Electromechanical Digital Relay Clock

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*The digital clock to the left is not part of this project. It is only shown for comparison.

This Electromechanical Relay Clock uses 67 relays arranged in 21 flip-flop logic circuits. It is in essence a computer that can add, compare, and clear various registers in order to keep track of the time.

It was inspired largely by the electromechanical relay computers from several decades ago as well as the many other hobbyist projects seen today.

In addition to the 67 relays (21 4PDT and 46 DPDT), this circuit also uses a total of 237 diodes, 42 resistors, and well over a hundred feet of wire across nearly 1,400 solder connections. There are absolutely no transistor junctions or integrated circuits here, and the only two capacitors are those used for filtering the 24 volt supply voltage.

Every component in the circuit is running in-spec according to their datasheets (unlike some other simplified relay logic circuits). Still, a  bi-metal circuit breaker and a small fuse insure safe, continuous operation.

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The 1pps output comes from a synchronous timing motor/gearbox that references the 60Hz mains frequency and rotates a 3D printed ten-pointed cog at exactly 6RPM. In a sense, this is the computer’s clock, running at a whopping 1 × 10-9 gigahertz.

The motor is a 600 Series Synchron C Mount type. Initial plans called for a synchronous microwave turntable motor of the same speed, however most were later found to  lag behind by a few minutes every hour. This motor on the other hand is designed for use in such applications as analog clocks and chart recorders.

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The project was first conceived from the inspiration of the various electromechanical computers throughout history and from intrepid hobbyists alike. Eventually, a couple dozen 4PDT relays were acquired and from that did the project begin.

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Operation


The clock outputs three binary numbers (red, yellow, green) and one additional bit (blue) to signify AM/PM. To read this clock in decimal, look at any one row and add up only the columns that are illuminated. A numerical guide that values each column is shown below the display area.

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Although the circuit is very large, all 21 relay modules are essentially alike. The four logic boards at the bottom however have an additional output relay in place of an LED. A more in-depth writeup of how to read binary is on this project’s blog post: HERE.

Here is a short video highlighting the sheer excitement of this build:

In reality however, I would have to say the many hours of labor involved in this project was more zen then actual labor.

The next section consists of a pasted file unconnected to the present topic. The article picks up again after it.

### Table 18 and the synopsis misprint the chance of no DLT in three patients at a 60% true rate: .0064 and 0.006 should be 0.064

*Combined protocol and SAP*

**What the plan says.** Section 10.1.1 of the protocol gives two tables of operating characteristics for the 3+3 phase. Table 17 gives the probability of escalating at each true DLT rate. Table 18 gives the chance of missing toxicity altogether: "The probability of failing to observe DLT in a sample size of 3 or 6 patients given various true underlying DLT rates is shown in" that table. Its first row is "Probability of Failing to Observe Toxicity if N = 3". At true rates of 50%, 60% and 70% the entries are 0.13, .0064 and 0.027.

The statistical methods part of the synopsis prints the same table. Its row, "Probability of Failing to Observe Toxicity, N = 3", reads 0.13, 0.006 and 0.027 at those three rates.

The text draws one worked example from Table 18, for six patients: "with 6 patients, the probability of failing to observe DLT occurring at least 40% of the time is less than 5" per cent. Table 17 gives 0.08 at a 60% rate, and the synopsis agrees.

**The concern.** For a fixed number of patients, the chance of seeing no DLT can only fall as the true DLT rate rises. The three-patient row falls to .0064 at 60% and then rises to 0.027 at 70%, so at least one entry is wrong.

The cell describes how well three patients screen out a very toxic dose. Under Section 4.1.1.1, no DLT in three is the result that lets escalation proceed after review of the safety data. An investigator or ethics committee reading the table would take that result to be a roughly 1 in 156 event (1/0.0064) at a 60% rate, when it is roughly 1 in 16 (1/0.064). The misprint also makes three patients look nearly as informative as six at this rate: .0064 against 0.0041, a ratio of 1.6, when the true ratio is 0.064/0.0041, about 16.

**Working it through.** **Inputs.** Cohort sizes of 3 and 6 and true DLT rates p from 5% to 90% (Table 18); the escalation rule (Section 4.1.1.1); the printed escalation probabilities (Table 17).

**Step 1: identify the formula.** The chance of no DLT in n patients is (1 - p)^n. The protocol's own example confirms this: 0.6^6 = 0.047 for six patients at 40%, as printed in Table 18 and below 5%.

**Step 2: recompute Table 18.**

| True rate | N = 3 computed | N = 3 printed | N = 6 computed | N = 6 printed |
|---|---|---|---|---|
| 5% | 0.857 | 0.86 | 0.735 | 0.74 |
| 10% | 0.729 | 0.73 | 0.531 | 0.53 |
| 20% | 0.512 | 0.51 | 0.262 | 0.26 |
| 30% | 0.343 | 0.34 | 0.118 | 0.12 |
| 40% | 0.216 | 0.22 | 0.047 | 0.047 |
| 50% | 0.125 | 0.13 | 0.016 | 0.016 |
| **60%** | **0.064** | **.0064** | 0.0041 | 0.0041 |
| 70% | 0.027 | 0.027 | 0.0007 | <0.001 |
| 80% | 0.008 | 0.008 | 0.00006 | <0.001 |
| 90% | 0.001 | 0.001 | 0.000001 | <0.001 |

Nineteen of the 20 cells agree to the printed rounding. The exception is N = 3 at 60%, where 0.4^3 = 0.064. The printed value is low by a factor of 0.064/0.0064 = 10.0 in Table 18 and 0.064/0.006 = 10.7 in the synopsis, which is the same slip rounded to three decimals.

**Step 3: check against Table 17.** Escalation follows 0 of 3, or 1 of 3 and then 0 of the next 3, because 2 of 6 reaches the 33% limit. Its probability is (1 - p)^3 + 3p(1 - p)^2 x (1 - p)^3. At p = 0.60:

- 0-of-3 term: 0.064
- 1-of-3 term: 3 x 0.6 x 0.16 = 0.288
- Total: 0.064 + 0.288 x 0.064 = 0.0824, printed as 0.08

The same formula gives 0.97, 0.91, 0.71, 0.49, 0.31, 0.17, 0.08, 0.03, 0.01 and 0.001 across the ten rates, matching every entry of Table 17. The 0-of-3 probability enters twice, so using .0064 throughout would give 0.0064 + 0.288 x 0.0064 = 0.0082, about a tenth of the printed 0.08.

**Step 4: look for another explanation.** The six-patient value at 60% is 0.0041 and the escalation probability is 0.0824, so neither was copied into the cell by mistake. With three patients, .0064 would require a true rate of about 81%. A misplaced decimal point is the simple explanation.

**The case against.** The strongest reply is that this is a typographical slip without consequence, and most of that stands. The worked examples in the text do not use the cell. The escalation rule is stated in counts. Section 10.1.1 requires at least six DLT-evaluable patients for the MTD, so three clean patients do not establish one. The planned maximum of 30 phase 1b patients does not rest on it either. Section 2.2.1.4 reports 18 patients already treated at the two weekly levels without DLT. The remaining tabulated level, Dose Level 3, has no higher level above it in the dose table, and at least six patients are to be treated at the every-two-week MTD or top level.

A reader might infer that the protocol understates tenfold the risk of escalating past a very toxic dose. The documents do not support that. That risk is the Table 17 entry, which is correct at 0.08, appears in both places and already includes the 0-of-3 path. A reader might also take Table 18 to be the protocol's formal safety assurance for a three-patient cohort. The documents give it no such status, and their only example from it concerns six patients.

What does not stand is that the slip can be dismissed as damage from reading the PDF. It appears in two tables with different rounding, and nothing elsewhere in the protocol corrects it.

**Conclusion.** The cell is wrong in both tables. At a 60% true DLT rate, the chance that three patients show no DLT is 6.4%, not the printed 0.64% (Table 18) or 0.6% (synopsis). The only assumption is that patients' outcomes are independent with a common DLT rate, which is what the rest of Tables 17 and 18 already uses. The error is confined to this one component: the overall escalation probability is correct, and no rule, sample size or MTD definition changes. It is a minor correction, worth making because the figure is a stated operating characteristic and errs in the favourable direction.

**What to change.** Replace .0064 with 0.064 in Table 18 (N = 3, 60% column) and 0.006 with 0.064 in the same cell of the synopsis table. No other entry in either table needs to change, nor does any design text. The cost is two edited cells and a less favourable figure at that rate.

Design


A full schematic was not necessary for this project. Instead a derivative of Simon Winder’s Edge triggered D type flip flop was used and referenced for each and every one of the 21 logic modules. Once one module was completed, all other subsequent ones were simply a copy of the previous.

I highly encourage you to take a look at Simon’s awesome Relay Calculating Engine as it was large part of the inspiration for this project.

Here are two of his videos I watched many times over while designing my project:

Don’t know how to read binary? it’s simple! Visit the blog post to find out and learn more about this project. The electromechanical relay clock project is complete!

7 thoughts on “Electromechanical Digital Relay Clock”

  1. Hi, the finished clock looks great! I love the design. Do you have any schematics for the flip flop modules or is it identical to Simon’s design?

    1. Thanks, The modules are identical to Simon’s design, though for the four “reset” modules I made at the bottom, I substituted another DPDT relay for the led and its resistor. These extra relays break the positive supply rail for their respective unit displays.

      1. Ah right, I am planning on building a relay clock using Simons design but only using SPDT relays as I have a ton of them! I will just need to parallel up the coils to get the number of contacts I need. I was previously going to use another design, but it involved switching the relay coils in series then just accross the supply. I tried it with the relays I have, but it would mean over driving some of the relays and underdriving others. I did try a mock-up of this design but was a little unsure as to how to drive the clear/set contacts. Is this done at the same time as the clock pulse, or have I got the wrong idea?!

        1. I was in she same place with the over/under-driven series relays before finding Simon’s designs. As for the set/clear contacts, at 6:00 in the “Relay logic: Edge triggered D type flip flop” video, he explains that you can make the flip-flop change its state with every clock pulse by connecting Q and -Q to Set and Clear on the same module with a couple series diodes. Another video by Simon elaborates this further and explains the theory and how to make a binary counter. I’m not sure why I didn’t include it in my write-up (I’ll change that now), but I do recall using it equally as much: https://youtu.be/2HqbQfS_12o

          1. Thanks for that, it is much clearer now! The odd thing is, I have watched Simons’ videos multiple times but I must have missed that part!

  2. Wow, so cool. I think I had that same 7 segment digital clock kit years ago when I first started with electronics. Thanks for sharing, maybe someday I will try replicating this!

    1. Awesome! That’s great to hear. If you’re curious, try building a single flip flop module on some bread board in your free time, then add a second flop flop that triggers off the first; now you have a two digit binary counter. That’s basically how this project started.

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